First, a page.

JavaScript Promises in Depth

ES2015 brought a native Promise implementation to the JavaScript standard library. In this course, we’re going to take an in-depth look at how to use promises to model asynchronous operations in JavaScript.

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Using Promise.prototype.finally() in TypeScript

ES2018 introduced a new Promise.prototype.finally() method to the standard library. The finally() method lets you execute a callback function once the promise that it's called on has been settled (that is, it has been either fulfilled or rejected and is therefore no longer pending):

somePromise.finally(() => {
  // Code
});

The main benefit of using finally() over then() with two callbacks is that you don't have to duplicate code in both the fulfillment and the rejection handler:

somePromise.then(
  result => {
    // Code
    return result;
  },
  error => {
    // Code
    throw error;
  }
);

Check out the ES2018: Promise.prototype.finally() post by Axel Rauschmayer for more practical use cases.

Using the finally() Method in TypeScript

The TypeScript compiler doesn't have to do anything special to compile calls to the finally() method. However, it might issue a type error like this:

// error TS2339: Property 'finally' does not exist
// on type 'Promise<Response>'.
somePromise.finally(() => {
  // ...
});

If you see this error, the compiler is telling you that it doesn't know anything about a finally() method on the Promise type. In that case, the JavaScript version you're targeting (typically ES5 or ES2015) doesn't define a finally() method on the Promise prototype.

The solution to make the type error go away is to assure the TypeScript compiler that at run-time, the finally() method is going to be available (either natively or via a polyfill). Head over to your project's tsconfig.json file and add the value "es2018.promise" to the "lib" array:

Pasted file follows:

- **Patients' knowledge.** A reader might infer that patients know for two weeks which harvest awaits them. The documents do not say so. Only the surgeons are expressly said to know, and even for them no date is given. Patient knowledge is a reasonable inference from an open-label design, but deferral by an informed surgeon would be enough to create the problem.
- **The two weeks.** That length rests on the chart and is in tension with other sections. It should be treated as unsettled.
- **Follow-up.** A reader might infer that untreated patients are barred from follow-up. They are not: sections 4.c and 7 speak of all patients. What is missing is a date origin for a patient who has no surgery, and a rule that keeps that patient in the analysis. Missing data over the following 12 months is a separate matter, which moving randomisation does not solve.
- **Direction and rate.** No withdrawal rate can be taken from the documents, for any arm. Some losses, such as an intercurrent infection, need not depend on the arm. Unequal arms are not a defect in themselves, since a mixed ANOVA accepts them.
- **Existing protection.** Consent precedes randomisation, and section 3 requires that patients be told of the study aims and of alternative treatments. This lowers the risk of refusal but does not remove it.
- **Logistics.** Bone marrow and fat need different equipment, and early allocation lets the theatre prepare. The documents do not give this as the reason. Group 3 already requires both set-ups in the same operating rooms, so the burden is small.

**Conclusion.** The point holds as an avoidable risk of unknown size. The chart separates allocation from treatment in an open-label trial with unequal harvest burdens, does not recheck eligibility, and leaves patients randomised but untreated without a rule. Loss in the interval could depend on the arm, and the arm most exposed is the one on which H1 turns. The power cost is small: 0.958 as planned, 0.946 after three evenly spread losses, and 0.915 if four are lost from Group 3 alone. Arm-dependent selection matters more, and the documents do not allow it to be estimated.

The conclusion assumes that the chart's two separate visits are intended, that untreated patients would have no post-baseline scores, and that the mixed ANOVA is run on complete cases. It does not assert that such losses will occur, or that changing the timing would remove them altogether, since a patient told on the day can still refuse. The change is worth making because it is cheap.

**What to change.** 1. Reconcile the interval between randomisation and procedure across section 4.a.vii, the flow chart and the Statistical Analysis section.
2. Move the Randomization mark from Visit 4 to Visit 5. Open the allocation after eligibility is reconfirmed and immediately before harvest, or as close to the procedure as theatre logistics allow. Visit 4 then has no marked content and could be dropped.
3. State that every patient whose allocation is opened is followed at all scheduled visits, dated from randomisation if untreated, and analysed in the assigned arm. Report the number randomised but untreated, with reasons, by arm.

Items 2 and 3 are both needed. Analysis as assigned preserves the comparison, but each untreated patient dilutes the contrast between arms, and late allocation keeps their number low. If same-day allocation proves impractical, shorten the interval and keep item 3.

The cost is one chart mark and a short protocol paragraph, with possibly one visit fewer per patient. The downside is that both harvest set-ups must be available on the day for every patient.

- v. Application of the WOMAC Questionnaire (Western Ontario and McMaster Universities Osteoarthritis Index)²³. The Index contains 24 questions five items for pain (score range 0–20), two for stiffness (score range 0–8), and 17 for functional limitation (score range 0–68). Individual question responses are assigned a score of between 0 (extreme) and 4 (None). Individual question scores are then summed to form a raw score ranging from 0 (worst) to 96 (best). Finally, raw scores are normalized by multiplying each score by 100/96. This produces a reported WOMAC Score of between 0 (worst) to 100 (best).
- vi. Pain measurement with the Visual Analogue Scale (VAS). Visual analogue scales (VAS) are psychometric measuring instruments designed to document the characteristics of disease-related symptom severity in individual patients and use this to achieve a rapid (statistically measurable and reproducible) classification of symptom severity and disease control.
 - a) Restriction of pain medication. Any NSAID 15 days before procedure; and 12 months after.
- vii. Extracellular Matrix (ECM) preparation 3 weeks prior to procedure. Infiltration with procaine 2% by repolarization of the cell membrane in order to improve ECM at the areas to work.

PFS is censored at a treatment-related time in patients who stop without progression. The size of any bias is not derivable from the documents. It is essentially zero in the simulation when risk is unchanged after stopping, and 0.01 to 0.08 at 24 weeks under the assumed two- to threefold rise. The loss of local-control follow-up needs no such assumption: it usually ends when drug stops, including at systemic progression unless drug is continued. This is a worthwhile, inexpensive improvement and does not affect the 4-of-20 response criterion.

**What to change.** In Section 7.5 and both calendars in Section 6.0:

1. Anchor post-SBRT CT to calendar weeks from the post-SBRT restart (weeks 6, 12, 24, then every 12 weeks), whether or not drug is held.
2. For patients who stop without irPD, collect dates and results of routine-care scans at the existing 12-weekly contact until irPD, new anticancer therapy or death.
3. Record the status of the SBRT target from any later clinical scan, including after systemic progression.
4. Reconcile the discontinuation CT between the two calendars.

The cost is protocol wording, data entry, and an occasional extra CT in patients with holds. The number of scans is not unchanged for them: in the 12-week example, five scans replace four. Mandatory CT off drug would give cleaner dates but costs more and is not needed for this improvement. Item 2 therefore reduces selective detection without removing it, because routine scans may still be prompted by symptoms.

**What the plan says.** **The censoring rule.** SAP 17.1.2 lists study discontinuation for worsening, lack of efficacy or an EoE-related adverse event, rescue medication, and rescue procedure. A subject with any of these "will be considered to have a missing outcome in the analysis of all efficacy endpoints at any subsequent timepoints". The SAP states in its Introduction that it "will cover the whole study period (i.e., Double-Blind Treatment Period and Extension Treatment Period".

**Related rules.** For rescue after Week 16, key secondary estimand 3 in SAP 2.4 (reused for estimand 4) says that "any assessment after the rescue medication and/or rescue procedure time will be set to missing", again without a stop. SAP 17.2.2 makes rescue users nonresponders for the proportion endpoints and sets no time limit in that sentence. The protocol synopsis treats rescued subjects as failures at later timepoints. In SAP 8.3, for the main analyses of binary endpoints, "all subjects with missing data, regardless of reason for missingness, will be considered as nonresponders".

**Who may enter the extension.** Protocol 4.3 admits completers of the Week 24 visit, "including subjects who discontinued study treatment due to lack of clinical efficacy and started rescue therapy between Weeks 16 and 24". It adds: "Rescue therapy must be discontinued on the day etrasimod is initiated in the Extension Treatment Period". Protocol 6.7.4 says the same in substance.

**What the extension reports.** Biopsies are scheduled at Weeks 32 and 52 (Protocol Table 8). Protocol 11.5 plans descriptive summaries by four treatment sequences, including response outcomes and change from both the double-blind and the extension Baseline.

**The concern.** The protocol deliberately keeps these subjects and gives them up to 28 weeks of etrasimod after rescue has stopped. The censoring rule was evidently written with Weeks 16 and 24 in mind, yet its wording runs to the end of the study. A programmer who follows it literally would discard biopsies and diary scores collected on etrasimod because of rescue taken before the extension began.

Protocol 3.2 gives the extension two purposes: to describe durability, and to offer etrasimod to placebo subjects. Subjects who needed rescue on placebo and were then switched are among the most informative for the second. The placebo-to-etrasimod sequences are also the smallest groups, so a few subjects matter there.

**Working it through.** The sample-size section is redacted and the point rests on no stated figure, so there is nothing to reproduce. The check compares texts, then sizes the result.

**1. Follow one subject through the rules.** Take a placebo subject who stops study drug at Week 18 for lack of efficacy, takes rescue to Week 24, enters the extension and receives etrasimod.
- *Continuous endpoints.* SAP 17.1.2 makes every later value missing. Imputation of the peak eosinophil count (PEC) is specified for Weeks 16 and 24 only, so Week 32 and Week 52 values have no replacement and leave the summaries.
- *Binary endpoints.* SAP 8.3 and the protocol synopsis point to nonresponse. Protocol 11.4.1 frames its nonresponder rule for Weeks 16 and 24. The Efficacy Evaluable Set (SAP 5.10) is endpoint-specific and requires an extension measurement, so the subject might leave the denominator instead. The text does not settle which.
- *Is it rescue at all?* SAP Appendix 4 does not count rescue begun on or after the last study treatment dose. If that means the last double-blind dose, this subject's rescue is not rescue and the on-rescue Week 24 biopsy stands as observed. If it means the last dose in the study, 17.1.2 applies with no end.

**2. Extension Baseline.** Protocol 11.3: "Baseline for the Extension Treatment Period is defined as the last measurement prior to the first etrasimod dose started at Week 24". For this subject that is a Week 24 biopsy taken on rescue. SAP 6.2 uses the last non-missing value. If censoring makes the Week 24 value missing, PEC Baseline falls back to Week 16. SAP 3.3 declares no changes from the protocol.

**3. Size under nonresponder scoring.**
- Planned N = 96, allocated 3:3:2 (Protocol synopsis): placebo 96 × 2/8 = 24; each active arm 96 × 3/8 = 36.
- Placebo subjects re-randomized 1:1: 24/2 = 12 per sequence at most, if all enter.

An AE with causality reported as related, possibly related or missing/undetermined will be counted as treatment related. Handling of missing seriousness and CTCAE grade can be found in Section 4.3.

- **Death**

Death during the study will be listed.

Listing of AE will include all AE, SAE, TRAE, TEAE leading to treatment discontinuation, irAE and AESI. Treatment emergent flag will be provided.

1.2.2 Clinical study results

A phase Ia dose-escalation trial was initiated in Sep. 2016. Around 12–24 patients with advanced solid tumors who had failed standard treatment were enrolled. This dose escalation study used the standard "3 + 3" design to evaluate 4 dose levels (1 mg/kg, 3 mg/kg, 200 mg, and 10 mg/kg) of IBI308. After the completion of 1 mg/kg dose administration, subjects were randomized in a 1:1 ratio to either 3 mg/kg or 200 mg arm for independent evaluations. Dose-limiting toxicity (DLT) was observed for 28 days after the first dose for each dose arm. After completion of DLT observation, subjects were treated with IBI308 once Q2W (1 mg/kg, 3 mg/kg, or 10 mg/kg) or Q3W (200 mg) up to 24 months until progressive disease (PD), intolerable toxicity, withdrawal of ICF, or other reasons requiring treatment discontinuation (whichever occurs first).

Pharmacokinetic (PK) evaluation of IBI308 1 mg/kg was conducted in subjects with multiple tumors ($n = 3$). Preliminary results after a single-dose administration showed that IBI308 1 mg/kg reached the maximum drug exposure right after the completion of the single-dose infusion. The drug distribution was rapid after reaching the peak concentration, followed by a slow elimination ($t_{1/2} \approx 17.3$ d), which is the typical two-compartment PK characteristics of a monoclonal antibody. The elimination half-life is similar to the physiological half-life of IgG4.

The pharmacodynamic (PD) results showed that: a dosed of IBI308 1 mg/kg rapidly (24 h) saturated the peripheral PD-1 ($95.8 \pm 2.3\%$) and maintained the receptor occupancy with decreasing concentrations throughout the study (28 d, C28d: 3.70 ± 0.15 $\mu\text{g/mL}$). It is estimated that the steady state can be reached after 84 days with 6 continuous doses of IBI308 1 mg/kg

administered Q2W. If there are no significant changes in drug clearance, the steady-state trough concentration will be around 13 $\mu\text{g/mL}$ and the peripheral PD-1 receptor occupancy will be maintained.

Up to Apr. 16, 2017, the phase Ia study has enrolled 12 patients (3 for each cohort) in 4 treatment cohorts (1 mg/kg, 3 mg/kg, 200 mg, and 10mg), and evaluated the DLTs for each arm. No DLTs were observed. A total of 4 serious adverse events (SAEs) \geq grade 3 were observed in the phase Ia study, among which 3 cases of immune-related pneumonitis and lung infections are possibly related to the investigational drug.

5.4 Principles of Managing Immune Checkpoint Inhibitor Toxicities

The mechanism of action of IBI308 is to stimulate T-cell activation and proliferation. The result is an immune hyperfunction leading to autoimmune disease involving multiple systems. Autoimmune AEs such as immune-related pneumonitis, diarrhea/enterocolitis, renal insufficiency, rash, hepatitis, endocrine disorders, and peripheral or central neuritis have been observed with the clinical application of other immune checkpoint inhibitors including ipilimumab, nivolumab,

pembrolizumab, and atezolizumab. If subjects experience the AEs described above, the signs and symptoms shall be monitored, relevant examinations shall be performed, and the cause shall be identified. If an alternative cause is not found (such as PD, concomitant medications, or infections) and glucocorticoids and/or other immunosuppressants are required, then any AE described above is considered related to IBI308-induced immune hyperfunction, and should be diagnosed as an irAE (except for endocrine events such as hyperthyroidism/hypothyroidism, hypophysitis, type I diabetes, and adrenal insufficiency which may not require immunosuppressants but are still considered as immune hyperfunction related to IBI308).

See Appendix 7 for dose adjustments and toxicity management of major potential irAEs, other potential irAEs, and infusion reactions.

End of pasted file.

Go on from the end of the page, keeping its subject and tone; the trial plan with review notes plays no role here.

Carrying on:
{
  "compilerOptions": {
    // ...
    "lib": ["dom", "es2015", "es2018.promise"]
  }
}

This will include the es2018.promise.d.ts type declaration file in the compilation which defines the finally() method on the Promise interface:

/**
 * Represents the completion of an asynchronous operation
 */
interface Promise<T> {
    /**
     * Attaches a callback that is invoked when the Promise is settled (fulfilled or rejected). The
     * resolved value cannot be modified from the callback.
     * @param onfinally The callback to execute when the Promise is settled (fulfilled or rejected).
     * @returns A Promise for the completion of the callback.
     */
    finally(onfinally?: (() => void) | undefined | null): Promise<T>
}

With this type declaration in place, the TypeScript compiler should no longer report a type error when you use the finally() method:

somePromise.finally(() => {
  // Code
});

It's now your responsibility to make sure that the finally() method is actually available in all of your target browsers, either natively or via a polyfill.

Browser Support

The browser support for the finally() method is quite good (see caniuse.com) — as of November 2018, all major browsers implement it natively:

Browser support for the Promise.prototype.finally() method from caniuse.com

If you need to support a browser that doesn't implement the finally() method natively, make sure to include a polyfill in your application (e.g. via the promise.prototype.finally npm package). Note that if Promise itself isn't supported in any of your target browsers, you'll need to polyfill that separately.